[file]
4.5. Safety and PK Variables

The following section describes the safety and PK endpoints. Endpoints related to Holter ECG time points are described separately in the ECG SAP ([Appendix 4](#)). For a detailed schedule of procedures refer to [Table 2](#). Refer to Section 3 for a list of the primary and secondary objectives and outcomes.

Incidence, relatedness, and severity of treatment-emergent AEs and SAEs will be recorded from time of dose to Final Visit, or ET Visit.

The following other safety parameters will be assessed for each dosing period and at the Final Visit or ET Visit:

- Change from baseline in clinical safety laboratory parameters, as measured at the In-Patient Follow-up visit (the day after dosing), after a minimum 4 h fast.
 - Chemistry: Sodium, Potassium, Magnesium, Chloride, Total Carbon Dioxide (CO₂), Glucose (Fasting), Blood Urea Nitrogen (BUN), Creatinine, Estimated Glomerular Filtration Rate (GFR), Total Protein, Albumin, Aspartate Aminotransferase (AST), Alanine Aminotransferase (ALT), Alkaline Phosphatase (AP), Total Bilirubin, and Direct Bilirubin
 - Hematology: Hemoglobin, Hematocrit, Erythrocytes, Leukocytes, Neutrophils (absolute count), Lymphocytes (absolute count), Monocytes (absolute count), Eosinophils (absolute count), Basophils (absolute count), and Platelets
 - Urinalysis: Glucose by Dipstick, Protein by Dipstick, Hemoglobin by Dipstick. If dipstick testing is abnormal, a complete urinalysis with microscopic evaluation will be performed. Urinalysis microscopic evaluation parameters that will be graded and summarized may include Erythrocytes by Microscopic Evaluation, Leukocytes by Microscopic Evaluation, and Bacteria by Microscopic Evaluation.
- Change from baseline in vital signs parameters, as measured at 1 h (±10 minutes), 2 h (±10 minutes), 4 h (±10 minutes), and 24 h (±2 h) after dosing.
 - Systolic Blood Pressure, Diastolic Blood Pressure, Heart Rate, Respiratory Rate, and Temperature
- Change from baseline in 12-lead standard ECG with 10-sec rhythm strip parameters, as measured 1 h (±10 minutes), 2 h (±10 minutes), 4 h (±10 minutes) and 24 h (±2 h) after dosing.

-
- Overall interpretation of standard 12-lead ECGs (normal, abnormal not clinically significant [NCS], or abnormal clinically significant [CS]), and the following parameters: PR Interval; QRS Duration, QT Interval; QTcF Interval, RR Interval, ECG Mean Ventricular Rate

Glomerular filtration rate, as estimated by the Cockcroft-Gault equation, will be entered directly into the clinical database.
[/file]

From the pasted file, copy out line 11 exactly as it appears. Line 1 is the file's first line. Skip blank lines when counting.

- Change from baseline in 12-lead standard ECG with 10-sec rhythm strip parameters, as measured 1 h (±10 minutes), 2 h (±10 minutes), 4 h (±10 minutes) and 24 h (±2 h) after dosing.